The mid-majors are on the map in big-time college football these days. Three straight years, one of their number has crashed the BCS party. In two of those years (2006 & 2008) they have come out on top. One of those was Boise State’s win over Oklahoma in the Fiesta Bowl, a game on anyone’s short list of the best college games this decade. The second was Utah’s shocking win over Alabama last January 2. The Mountain West Conference, home to a trio of powers in Utah, BYU and TCU used its newfound muscle to try and push their way into either an automatic BCS slot or a new national playoff system. They fell short, but between the publicity this endeavor got, and the recent on-field success of the mid-majors, the chances one of them will land another BCS bowl bid have only increased as we enter into 2009.
Who are the likely party crashers? The conferences that fall in the mid-major category are the aforementioned MWC, the Mid-American Conference (MAC), the Western Athletic Conference (WAC, home of Boise State), the Sun Belt and Conference USA. The College Football Notebook will admit to some power conference bias, by acknowledging that I’m not going to cover all these conferences in-depth, but only based on the likelihood of their entering the BCS party. So this overview will only look at teams that either the national media has designated as a contender, or that I myself think has the tools to make a major run.
We’ll open the conversation in the Moutain West, where Utah remains front and center on everyone’s mind. The Utes are going to have a good team, but Kyle Whittingham has enough holes to plug that I really can’t see them pulling off the 11-1 or 12-0 season it will take to scale the heights again. They have a new quarterback in Corbin Louks, and three tough road games. They go to Oregon on September 19, and must visit TCU and BYU within the league. They have enough on hand to win the conference and get its automatic bid to the Las Vegas Bowl, but that’s about it. As for their rivals, TCU is very inexperienced in both lines and will not survive back-to-back September road games against ACC schools Virginia and Clemson. BYU will put points on the board with Max Hall pulling the trigger, but only one returning offensive lineman is not the sign of a team about to rip off a 12-0 season.
Boise State went 12-0 last year, and ranked high enough to qualify for a BCS game, but were angled out by Utah. The Broncos subsequently lost the Poinsettia Bowl, natural home of the WAC champ, to TCU, and expectations are high for the boys of the blue turf. But a third perfect regular season in four years is not in the cards. They start five sophomores in the front seven and replace all their skill people. Chris Peterson’s offense will still be fun to watch, as last year’s WAC Freshman of the Year, southpaw quarterback Kellen Moore returns, but their BCS hopes could be over before they even start. Boise plays Oregon on September 3, part of a doubleheader package that will open the season on a Thursday night. Another WAC team to watch is Louisiana Tech (please don’t ask me to explain that geography lesson), but they have a road game at Auburn to open the season and another at LSU in November. Also don’t underestimate the danger in their September 12 trip to Navy, a game that could trip them up even if they do upset Auburn the previous week.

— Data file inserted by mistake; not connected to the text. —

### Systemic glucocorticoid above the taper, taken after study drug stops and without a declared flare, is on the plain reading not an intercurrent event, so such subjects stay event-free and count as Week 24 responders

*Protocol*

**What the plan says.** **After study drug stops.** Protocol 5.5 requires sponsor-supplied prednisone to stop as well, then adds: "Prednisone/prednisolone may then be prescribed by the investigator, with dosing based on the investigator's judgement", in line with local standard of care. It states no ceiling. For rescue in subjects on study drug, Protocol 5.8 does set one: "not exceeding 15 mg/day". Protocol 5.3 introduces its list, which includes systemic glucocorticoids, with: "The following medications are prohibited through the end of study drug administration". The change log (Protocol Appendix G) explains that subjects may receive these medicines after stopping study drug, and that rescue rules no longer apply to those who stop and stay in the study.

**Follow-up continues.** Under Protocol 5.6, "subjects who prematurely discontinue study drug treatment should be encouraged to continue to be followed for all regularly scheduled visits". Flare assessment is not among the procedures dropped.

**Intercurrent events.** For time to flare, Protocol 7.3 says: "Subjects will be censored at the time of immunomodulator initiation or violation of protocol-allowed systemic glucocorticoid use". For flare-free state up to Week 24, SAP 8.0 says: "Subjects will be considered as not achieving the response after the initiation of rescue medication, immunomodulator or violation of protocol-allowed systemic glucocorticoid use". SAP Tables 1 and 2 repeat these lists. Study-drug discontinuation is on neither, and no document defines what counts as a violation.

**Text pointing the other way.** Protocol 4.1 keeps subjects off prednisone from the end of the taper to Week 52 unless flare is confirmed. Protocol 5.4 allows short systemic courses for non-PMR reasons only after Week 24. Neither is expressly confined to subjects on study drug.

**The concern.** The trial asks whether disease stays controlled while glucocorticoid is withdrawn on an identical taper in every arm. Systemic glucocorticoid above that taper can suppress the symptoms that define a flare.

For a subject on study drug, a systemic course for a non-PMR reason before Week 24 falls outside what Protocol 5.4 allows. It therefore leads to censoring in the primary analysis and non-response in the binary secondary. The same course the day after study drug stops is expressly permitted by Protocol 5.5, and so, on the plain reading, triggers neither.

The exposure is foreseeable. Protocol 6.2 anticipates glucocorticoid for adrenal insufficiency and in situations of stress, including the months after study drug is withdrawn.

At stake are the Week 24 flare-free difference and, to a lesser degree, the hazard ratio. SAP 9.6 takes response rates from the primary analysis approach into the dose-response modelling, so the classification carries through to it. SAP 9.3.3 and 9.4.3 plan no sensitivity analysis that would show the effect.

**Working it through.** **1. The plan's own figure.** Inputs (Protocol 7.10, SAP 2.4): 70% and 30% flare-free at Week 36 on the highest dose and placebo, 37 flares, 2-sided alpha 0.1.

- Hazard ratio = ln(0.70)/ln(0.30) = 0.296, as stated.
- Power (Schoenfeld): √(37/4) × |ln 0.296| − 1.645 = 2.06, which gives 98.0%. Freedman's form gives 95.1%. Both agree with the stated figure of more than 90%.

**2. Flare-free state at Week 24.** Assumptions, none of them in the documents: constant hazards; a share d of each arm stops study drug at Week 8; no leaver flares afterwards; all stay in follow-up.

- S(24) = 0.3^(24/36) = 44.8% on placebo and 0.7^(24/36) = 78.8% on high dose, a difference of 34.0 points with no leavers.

East Carolina won Conference USA last year and went to the Liberty Bowl. They started the season strong with upset wins over Virginia Tech and West Virginia before a three-game hiccup took them off the national radar. They’ve got the horses to make a run at the national stage with experience in both trenches and senior Patrick Pinkney back calling the signals. But with road games at West Virginia (September 12) and North Carolina (September 19) this is another Cinderella story that I don’t see making it out of the opening month. Nor is the Pirates’ conference rival Tulsa likely to pull it off, being soft up front and having a road trip to Oklahoma to deal with. But an October game between Tulsa and Boise State could be interesting as college football’s equivalent of the “Bracket Buster” series that’s been put together in college hoops.
In the Sun Belt, Troy has all the talent to dominate most of its competition, and senior quarterback Levi Brown could be a darkhorse Heisman candidate. But the schedule isn’t strong enough for them to do it unless they go 12-0. One loss will knock them out and there is no way they are going to win at Florida on September 12. Similarly, over in the MAC , Central Michigan is interesting, but not tough enough to win at Michigan State.
So is all hope for Cinderalla lost? I’ve knocked down virtually every contender. Except one. Chris Ault’s team in Nevada will be on the NBC radar to open the season on September 5 at Notre Dame. They return the WAC’s Offensive Player of the Year in junior running back Tai Taua and the 2007 rushing champ Luke Lippincott. Talk about depth. They have three-year starter Colin Kaepernick at quarterback. They have an experienced defensive front. There are weaknesses—a freshman starter at right guard and another at safety. But they offer the best balance of talent and marquee games, while keeping the schedule manageable. Look for the Wolfpack to beat Notre Dame to open the year, to beat Boise State to end it and to win everything in between. Nevada will be the fourth different midmajor team in four years to crash the BCS.
Up Next: Notre Dame & The Academies (Thursday)